to split Eve’s apple any otherwise.
I love with all my soul! Eternal ties
together knot twin spirits. Love defies
attempts at separation, Time denies.
Two halves as one love ever unifies.
Askance I shadows view with jealous eyes,
suspicious sighs in false friends recognize –
my spirit through itself identifies.
All other feelings passing whims disguise
as Love’s bright flame, light fancy which the wise
dismiss as smokescreen, childish pack of lies...

15 November 1988 robi3_0233_rons1_0001
Pierre de RONSARD 1524_1585 Sonnets pour Hélène Book I,56

Amour est sans milieu

Amour est sans milieu, c’est une chose extrème,
Qui ne veut (je le sais) de tiers ni de moitié;
Il ne faut point trancher en deux une amitié
Un est nombre parfait, imparfait le deuxième.
J’aime de tout mon coeur, je veux aussi qu’on m’aime:
Le désir, au désir d’un noeud ferme lié,
Par le temps ne s’oublie et n’est point oublié,
Il est pour toujours son tout, contenté de soi-même.

Mon ombre me fait peur, et jaloux, je ne puis
Avoir un compagnon, tant amoureux je suis,
Et tant je m’essencie en la personne aimée.
L’autre amitié resemble aux enfants sans raison:
C’est se feindre une flame, une vaine prison
Où le feu contrefait ne rend qu’une fumée.

Pierre de RONSARD 1524 – 1585 - Sonnets pour Hélène Book I,56


Love Holds the Key

Here, Love alone to my thoughts holds true key
Enfolding floodgates of Life’s mysteries,
Locking with self-same hand that binds and frees.
Each breath is Death, yet, dead, I live through thee.
Nor herbal remedy, drugs, alchemy,
Ease may obtain within Love’s skirmish frieze,
Life is distilled in droplet quantities
And without parley I must bend the knee.
Make me, sweet fowl, obtain the mastery
Of flight that from her sight I might with ease
Up, skywards soar, Love’s sparks and heart’s disease
Rise far above, eyes without mercy flee.
Just Heaven Beauty sells expensively,
Which, to enjoy, one must die frequently...

14 May 1989 robi3_0260_rons1_0002
Pierre de RONSARD 1524_1585 Sonnets pour Hélène: II xx

Amour, qui tiens tout seul de mes pensées la clef

Amour, qui tiens tout seul de mes pensées la clef
Qui ouvres de mon coeur les portes et les serres,
Qui d’une mesme main ma gueris et m’enferres,
Qui me fais trépasser et vivre derechef.
Tu distilles ma vie en si pauvre mechet,
Qu’herbes, drogues, ny jus, ny puissance de pierres,
Ne pourroient m’alleger, tant d’amoureuses guerres
Sans trêves tu me fais, du pied jusques au chef.

Oiseau comme tu es, fais-moi naistre des ailes,
Afin de m’envoler pour jamais ne la voir:
En volant je perdrais les chaudes estincelles
Que ses yeux sans pitié me firent concevoir.
Dieu nous vend chèrement les choses qui sont belles,
Puis qu’il faut tant de fois mourir pour les avoir.

Pierre de RONSARD Sonnets pour Hélène: II xx rons1_0002_rons1_0000


Another Lantern

How could another lantern light my heart
Excepting your sweet eyes where love calls out? -
Love which for most my life I’ve done without!
Each day I’d change my mistress, swiftly dart,
Now here, now there, where fortune’s smile would start.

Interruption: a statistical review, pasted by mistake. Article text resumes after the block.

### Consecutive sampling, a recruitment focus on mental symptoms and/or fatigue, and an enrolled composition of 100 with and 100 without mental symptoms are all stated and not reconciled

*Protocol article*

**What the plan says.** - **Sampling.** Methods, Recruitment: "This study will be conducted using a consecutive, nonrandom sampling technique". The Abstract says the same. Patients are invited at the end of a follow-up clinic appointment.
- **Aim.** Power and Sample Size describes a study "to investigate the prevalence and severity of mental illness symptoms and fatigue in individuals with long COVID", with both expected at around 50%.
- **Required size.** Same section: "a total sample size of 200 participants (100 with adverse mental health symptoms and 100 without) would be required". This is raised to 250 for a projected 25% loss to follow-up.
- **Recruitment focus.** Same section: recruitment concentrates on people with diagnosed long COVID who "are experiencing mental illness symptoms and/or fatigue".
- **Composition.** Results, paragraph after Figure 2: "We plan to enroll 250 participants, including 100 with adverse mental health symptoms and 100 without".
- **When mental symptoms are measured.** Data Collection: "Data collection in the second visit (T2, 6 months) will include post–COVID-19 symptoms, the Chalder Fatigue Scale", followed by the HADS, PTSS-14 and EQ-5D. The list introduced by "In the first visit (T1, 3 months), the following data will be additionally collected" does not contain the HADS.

Enlaced in no tight net, all st(r) ings I’d flout,
Lest liberty I’d lose, without a doubt
Avoiding homage to one maid apart.
My battle now is lost, but courage take
On knowing that your eyes alone could make
Useless a struggle stiff as siege of Troy.
Remember, godlike Love rash pride will break.
Judge! - Lion mercy shows, meek won’t forsake,
Raised mountains lightning shakes, won’t grass destroy.

18 May 1989 robi3_0264_rons1_0003
Pierre de RONSARD 1524_1585 - Sonnets pour Hélène: Book I XXXVIII

D’autre torche mon coeur ne pouvait s’allumer

D’autre torche mon coeur ne pouvait s’allumer
sinon de tes beaux yeux, où l’Amour me convie.
J’avais déjà passé le meilleur de ma vie
tout franc de passion, fuyant le nom de désir.
Je voudrais maintenant cette dame estimer,
et maintenant cette autre, où me portait l’envie;
sans rendre ma franchise à quelqu’une asservie,
rusé je ne voulais dans les rets m’enfermer.

Maintenant je suis pris, et si je prends à gloire
d’avoir perdu le camp, frustré de la victoire,
ton oeil vaut un combat de dix ans d’Ilion.
Amour, comme étant dieu, n’aime pas les superbes,
sois douce à qui te prie, imitant le lion.
La foudre abat les monts, non les petites herbes.

Pierre de RONSARD 1524_1585 - Sonnets pour Hélène: Book I XXXVIII


From Vein to Vein

Heed how from vein to vein sweep sudden fires,
Each vessel bubbles, blood boils, cares increase!
Let April witness loss of liberties
Exiled while Aphrodite’s month suspires.
Newborn pain pangs strike as April expires,
Entrapping Destiny in life-line’s crease.
Love, soul seducing, far, wide blows its breeze,
As vainly aid I seek, who help require.
Must I surrender? Yet the poet’s lyre
Oath swears that other friends are heresies, -
Use never has a love-torn heart for these,
Rival or King no lover e’er desires.
Just as you here win an immortal fame
Rewards unjust are, for my pleas fall lame!

14 May 1989 robi3_0263_rons1_0004
Pierre de RONSARD 1524_1585 Sonnets pour Hélène: Book I LV

Je Sens de Veine en Veine une Chaleur Nouvelle

Je sens de veine en veine une chaleur nouvelle
Qui me trouble le sang, et m’augmente les soins.
Adieu ma liberté, j’en appelle à témoin
Ce mois qui du beau nom d’Aphrodite s’appelle.
Comme les jours d’Avril mon mal se renouvelle:
Amour, qui tient mon astre et ma vie dans son poing,
M’a tant séduit l’esprit que de près ou de loin
Toujours à mon secours en vain je vous appelle.

Je veux rendre la place, en jurant votre nom
Que le premier article, avant que je la rende,
C’est qu’un coeur amoureux ne veut de compagnon.
L’Amant non plus qu’un Roi de rival ne demande.
Vous aurez en mes vers un immortel renom:
Pour n’avoir rien de vous, la récompense est grande.

Pierre de RONSARD Sonnets pour Hélène: Book I LV
Jonathan ROBIN